Dear Diary …

Most English language films in Italy are dubbed. Dubbing is an accepted practice here and somewhat of an art form. Great for me to practise my Italian, but bizarre to see English actors speaking Italian. A couple of years ago, Rome honoured Meryl Streep for her contribution to cinema, but they dub all her films, they don’t know what she sounds like! Quite important I would have thought for appreciating her performances. However, it means that most films I see are in Italian and dubbing makes it easier because the accents, dialect and any slurry speech are mainly removed. Meaning I can understand a dubbed American film fairly well, but have less success with real Italian ones.

So I was really pleased when Friends in Rome (international meet-up and events group) decided to show classic Italian films with English subtitles at Detour Cineclub in Monti, part health-food shop, part bar, part cinema. So far I’ve seen: Roma by Fellini (a hit-you-in-the-face mixture of chaotic scenes and images that is Rome), Non Ci Resta Che Piangere with Roberto Benigni (a completely surreal film where the protagonists go back in time to 1492. Imagine a Vic and Bob type duo with Italian in-jokes. Even with subtitles impossible to comprehend) And this month was Caro Diario (Dear Diary) by Nanni Moretti, a really gorgeous film, if only because it starts with a scene exploring Garbatella, the neighbourhood where I live.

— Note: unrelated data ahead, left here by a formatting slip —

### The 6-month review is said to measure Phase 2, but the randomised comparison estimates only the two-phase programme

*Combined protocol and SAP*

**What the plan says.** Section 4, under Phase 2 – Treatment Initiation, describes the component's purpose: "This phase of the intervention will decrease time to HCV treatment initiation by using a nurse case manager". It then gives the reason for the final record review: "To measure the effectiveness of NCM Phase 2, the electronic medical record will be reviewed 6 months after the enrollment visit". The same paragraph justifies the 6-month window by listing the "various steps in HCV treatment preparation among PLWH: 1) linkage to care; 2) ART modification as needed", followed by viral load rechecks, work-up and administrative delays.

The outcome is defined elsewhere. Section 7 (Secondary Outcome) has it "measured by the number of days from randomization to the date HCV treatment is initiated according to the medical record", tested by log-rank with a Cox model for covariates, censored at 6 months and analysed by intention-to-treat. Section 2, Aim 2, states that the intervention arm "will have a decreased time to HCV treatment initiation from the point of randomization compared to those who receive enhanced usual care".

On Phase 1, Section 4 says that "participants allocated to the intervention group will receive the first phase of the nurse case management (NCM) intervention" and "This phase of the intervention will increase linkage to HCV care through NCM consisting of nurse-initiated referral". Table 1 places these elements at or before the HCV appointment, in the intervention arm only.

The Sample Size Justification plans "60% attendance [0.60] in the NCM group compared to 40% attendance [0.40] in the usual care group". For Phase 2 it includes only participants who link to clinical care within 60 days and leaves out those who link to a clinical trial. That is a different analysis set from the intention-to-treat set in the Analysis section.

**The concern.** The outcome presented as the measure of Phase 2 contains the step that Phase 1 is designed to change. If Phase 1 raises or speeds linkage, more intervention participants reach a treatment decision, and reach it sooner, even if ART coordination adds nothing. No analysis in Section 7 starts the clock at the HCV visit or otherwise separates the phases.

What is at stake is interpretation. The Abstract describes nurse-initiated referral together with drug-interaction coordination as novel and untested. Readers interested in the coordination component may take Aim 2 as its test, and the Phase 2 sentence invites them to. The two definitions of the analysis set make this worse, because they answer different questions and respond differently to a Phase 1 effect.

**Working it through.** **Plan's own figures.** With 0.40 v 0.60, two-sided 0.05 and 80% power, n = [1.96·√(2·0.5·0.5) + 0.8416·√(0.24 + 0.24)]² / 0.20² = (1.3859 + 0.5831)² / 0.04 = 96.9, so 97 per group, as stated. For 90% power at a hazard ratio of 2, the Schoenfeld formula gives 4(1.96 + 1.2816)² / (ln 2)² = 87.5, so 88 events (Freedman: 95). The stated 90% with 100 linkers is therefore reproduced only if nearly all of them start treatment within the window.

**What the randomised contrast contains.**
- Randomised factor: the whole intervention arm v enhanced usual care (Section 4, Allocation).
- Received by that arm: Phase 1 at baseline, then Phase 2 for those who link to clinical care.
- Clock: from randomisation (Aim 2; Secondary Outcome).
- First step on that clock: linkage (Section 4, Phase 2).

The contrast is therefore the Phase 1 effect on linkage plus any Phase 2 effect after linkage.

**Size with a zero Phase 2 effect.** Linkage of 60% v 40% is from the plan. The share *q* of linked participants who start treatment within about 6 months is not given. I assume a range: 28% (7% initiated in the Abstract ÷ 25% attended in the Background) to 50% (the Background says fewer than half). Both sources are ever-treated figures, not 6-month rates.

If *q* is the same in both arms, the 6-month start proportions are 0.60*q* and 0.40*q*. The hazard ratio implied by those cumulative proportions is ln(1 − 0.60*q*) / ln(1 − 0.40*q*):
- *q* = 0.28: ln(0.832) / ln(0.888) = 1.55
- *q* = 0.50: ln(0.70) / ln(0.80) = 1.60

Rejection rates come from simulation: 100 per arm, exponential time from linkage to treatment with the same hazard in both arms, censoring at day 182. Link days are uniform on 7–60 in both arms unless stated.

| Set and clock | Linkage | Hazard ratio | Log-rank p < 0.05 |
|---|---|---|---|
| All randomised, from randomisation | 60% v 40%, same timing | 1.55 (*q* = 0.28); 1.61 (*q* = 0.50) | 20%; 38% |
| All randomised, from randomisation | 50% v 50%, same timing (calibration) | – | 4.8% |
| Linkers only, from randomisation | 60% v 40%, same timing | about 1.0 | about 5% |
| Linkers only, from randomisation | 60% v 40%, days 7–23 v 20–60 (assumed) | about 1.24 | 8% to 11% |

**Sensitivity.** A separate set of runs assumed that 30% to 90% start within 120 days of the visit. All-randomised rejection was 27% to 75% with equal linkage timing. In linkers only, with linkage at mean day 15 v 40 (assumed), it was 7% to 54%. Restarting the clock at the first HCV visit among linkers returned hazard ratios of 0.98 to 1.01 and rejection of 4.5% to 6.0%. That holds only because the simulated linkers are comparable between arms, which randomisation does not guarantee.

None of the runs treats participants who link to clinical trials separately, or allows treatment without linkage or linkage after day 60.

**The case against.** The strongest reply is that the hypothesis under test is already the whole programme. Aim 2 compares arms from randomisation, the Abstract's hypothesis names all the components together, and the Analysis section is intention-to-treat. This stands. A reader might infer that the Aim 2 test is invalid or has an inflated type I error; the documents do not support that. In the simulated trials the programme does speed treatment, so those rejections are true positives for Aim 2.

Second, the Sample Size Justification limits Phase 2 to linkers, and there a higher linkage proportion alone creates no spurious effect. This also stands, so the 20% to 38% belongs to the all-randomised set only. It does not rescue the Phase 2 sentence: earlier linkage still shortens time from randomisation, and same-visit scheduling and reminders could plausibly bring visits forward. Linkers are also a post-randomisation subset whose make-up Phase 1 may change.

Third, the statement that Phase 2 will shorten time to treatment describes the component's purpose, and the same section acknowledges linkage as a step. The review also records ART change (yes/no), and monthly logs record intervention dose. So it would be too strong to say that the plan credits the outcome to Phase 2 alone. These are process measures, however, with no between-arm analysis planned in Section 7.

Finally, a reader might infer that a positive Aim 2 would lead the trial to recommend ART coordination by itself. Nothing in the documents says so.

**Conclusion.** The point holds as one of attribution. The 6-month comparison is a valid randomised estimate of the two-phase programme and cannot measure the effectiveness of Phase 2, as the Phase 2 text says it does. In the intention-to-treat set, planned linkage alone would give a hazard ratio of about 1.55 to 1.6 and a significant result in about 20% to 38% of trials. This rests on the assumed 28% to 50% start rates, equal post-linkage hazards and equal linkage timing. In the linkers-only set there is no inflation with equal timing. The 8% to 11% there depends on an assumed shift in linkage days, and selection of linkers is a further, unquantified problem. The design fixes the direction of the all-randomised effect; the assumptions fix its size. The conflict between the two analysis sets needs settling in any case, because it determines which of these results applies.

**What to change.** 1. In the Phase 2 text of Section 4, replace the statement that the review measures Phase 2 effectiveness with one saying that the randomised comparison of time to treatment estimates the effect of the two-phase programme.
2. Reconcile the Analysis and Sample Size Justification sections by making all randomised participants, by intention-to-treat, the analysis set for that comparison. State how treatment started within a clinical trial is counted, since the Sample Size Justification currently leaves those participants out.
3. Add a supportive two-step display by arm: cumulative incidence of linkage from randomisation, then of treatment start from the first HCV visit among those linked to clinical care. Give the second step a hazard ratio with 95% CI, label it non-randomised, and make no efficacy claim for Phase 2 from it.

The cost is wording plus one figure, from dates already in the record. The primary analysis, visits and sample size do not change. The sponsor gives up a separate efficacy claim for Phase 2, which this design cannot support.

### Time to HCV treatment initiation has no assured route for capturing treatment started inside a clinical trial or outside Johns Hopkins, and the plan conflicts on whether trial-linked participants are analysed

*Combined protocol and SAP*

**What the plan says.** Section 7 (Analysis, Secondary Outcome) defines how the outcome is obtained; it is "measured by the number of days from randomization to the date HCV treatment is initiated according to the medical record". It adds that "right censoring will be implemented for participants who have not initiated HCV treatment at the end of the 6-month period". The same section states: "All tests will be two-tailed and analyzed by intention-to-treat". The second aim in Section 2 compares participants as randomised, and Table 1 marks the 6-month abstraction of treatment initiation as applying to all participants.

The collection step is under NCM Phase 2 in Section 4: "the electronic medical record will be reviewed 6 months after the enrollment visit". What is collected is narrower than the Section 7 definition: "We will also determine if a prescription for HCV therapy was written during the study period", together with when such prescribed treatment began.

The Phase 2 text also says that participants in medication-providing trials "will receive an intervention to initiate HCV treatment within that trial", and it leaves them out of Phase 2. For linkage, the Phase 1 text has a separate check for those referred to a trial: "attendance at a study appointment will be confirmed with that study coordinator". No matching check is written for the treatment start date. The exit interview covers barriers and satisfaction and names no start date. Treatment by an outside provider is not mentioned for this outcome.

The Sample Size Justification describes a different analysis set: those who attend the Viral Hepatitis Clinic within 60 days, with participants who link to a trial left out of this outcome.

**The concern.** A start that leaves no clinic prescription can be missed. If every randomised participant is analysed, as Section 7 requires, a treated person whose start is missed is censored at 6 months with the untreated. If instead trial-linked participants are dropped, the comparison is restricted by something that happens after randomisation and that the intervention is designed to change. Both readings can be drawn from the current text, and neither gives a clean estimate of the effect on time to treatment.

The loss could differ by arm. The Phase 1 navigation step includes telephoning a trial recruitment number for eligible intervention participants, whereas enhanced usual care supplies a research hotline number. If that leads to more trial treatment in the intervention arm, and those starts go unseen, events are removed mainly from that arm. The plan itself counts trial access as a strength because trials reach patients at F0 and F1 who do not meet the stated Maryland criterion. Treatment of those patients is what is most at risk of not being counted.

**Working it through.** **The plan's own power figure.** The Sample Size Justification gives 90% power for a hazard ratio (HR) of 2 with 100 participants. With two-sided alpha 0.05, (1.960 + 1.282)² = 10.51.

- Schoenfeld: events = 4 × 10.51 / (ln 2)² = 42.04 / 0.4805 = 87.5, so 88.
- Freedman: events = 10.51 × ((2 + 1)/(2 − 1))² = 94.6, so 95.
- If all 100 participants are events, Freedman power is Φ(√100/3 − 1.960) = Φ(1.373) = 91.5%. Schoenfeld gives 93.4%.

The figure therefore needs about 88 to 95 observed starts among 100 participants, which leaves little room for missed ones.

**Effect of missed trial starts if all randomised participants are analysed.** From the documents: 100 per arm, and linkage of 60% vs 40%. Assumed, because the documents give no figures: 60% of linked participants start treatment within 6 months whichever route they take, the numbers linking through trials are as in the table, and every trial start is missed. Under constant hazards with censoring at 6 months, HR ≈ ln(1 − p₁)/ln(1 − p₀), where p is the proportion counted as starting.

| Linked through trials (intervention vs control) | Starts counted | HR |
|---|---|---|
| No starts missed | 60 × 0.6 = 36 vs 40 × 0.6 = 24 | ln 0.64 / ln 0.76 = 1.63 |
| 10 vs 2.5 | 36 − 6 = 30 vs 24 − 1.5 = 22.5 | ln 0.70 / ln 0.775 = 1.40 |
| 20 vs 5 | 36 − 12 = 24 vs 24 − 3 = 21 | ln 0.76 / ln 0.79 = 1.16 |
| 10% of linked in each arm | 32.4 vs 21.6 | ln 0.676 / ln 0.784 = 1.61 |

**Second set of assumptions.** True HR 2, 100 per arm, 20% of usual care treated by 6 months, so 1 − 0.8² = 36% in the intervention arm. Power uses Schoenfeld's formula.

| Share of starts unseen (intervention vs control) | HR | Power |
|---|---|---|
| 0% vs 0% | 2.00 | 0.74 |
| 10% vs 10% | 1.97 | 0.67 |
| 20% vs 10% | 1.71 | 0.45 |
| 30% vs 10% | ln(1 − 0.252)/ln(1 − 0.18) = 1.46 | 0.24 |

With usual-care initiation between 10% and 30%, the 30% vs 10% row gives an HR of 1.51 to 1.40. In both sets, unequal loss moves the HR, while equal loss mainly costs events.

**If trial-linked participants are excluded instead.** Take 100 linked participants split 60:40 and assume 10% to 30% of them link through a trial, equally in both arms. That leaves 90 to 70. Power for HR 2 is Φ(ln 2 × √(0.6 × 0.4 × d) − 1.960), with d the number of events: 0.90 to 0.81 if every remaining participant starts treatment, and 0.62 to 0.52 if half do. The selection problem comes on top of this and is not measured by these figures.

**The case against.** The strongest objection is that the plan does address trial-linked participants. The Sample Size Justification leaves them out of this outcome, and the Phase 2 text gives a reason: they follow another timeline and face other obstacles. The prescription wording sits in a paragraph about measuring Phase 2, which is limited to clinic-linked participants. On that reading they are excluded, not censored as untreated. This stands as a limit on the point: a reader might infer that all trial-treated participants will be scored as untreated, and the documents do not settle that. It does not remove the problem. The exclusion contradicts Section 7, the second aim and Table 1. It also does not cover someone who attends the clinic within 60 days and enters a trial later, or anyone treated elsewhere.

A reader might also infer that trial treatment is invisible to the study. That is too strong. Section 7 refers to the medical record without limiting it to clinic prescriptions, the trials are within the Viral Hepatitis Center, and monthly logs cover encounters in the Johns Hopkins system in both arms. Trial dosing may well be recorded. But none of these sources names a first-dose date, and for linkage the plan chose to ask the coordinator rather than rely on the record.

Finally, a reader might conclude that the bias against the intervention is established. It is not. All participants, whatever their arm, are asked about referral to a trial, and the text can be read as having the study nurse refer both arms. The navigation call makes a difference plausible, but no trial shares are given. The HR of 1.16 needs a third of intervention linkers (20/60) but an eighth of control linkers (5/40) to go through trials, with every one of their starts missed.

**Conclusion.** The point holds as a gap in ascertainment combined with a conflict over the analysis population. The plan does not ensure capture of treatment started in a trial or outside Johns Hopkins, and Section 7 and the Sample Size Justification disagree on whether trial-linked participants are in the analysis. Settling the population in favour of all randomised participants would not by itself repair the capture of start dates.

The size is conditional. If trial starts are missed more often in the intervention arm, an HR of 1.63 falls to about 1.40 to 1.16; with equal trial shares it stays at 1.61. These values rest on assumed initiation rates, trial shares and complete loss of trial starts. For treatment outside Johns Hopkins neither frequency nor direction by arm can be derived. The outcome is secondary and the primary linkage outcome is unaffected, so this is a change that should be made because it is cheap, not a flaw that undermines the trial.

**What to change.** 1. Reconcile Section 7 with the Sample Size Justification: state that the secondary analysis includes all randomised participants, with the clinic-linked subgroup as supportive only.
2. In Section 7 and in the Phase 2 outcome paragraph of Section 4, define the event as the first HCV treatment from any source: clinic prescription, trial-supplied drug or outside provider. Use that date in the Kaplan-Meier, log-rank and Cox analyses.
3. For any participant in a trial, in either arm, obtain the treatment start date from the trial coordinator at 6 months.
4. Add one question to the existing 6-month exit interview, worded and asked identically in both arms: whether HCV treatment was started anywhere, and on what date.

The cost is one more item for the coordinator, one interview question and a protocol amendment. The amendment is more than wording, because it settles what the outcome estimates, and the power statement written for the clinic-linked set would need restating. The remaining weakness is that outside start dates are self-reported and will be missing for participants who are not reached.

Built in 1920, Garbatella was designed and more importantly PLANNED as public housing around the concept of an English garden. The villas and houses are based on farmhouses from the surrounding countryside and each courtyard is set around gardens and originally vegetable patches. It’s one of the few suburbs in Rome with collective green space that is actually green and not scrubby brown.


Garbatella and its architecture is how Roman suburbs should be. Unfortunately I don’t live in this particular part of Garbatella, rather the more modern part – land of the high-rise monstrosities which seem to seep out from the historical centre and disturb all visitors from home – I promise it’s a really good residential area I tell them. But to live in Garbatella proper, Dear Diary it’s nice to dream …


  1. Just be glad you have a roof over your head and no bedroom tax young lady. (Then again you don't have a bedroom do you!)


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